Despite advances in treatments for hypertension (HTN) over the past three decades, poorly controlled blood pressure (BP) remains a significant public health problem in the United States. Evidence-based care of patients with uncontrolled HTN requires collaboration of healthcare providers, patients, and the healthcare system within which the care occurs?in order for patients to achieve a full understanding of their disease, and to be adherent to medications that are needed to reduce elevated BP. While studies have consistently documented the beneficial effects of collaborative patient?physician relationships on improvements in medication adherence and attainment of disease control among patients with chronic diseases such as HTN, 40% of primary care visits do not include discussions about medication adherence, irrespective of patients' disease control status. When these conversations do occur, primary care physicians spend an average of 5% of the interaction discussing medications. As the largest segment of the healthcare workforce, nurses are integral members of the care team and thus, well poised to assist with critical tasks such as counseling for medication adherence. While interventions have targeted nurses' communication skills for patient adherence, they have not consistently led to improvements in nurse or patient-level outcomes. A major limitation has been the use of brief workshop-based interventions that include limited opportunity for nurses to practice the newly learned skills and the failure to integrate the new role into their daily work. The proposed study provides an opportunity to address this gap in the literature, and is a logical extension of Dr. Schoenthaler's excellent research trajectory focused on patient-provider communication and medication adherence, and builds on pilot data from Dr. Schoenthaler's K23 Career Development Award. Based on her findings, the current application will partner with clinic nurses as the primary target for a communication intervention in order to support primary care physicians in assessing and addressing barriers to medication adherence. Specifically, this proposal will utilize a three-phase approach that is informed by a theory-driven implementation framework to: 1) conduct a needs analysis in order to identify individual-, health care team-, and practice-level barriers and facilitators to conducting adherence counseling in safety-net primary care practices; 2) develop a virtual communication simulation designed to improve the quality of adherence counseling by allowing nurses repeated opportunities to practice discussing medication adherence with virtual patients; and 3) conduct a pilot study to evaluate the feasibility, acceptability and preliminary efficacy of the simulation on changes in: a) nurses' collaborative communication skills, b) medication adherence, and c) reduction in BP in a sample of 20 patients with uncontrolled HTN who are non-adherent to their medications.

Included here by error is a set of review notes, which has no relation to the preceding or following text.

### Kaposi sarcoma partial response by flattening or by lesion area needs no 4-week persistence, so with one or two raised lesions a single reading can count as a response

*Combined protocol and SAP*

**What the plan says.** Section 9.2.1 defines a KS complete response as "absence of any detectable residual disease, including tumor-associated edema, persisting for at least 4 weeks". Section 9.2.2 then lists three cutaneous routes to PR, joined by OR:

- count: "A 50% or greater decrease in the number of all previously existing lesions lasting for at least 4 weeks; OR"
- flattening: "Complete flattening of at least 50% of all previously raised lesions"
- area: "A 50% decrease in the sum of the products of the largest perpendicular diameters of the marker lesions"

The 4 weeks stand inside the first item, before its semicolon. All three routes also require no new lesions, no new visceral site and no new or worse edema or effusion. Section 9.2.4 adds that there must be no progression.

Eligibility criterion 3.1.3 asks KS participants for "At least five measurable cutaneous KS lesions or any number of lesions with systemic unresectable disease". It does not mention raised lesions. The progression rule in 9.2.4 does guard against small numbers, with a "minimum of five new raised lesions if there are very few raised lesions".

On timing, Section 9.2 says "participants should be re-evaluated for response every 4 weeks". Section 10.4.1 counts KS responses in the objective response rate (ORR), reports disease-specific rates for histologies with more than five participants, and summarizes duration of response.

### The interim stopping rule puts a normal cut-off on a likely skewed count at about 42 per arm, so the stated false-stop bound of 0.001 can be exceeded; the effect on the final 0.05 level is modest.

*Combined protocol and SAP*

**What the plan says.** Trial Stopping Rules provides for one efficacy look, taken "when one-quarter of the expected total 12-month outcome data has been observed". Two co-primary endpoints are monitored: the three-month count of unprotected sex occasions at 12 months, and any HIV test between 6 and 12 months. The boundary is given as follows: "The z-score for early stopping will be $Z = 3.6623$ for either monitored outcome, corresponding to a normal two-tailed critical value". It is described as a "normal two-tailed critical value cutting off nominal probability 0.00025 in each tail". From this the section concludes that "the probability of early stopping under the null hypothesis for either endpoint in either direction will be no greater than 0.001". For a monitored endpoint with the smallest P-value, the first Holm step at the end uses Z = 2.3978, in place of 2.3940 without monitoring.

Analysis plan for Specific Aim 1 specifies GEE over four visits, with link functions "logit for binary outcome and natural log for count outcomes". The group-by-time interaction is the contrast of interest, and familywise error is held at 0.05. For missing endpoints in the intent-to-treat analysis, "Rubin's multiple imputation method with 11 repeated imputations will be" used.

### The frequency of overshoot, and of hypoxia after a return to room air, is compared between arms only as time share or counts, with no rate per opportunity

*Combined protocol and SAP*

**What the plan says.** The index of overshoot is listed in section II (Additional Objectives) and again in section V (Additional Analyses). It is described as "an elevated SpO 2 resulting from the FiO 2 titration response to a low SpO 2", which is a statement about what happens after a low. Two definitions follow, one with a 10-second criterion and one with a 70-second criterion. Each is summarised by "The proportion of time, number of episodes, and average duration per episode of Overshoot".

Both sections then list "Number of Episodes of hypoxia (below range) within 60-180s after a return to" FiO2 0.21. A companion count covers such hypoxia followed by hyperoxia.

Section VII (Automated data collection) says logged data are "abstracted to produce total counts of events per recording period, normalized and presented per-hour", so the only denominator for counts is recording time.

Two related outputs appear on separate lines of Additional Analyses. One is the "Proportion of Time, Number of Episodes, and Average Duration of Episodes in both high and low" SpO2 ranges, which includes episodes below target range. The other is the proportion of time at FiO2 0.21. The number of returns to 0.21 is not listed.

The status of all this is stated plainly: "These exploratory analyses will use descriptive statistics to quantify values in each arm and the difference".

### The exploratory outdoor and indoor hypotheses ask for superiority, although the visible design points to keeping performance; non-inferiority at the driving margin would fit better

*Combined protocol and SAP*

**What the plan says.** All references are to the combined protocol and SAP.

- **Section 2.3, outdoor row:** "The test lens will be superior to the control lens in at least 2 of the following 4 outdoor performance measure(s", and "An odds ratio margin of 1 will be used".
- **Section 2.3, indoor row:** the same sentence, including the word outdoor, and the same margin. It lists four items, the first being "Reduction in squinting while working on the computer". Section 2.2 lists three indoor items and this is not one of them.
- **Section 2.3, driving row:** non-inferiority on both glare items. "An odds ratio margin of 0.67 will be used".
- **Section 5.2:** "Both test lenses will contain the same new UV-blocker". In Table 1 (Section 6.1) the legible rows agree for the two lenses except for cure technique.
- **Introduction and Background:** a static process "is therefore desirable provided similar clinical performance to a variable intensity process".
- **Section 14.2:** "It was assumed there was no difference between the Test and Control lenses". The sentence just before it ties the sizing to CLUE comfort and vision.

Despite evidence of the importance of collaborative patient-provider communication for improving medication adherence among patients with hypertension (HTN), less than half of primary care physicians (PCPs) report routinely discussing patients' adherence. Given their education and training, nurses are ideally positioned to help PCPs increase the frequency and quality of adherence counseling in order to optimize care and improve outcomes in patients with poorly controlled HTN; yet interventions targeting nurse communication skills for patient adherence have not consistently led to improvements in nurse or patient-level outcomes. Innovative and potentially sustainable approaches that can be integrated within the culture of the clinic and incorporate repeated opportunities for practice and ongoing feedback will provide a needed approach to improve nurses' communication skills and address the pervasive problem of patient non- adherence in the primary care setting.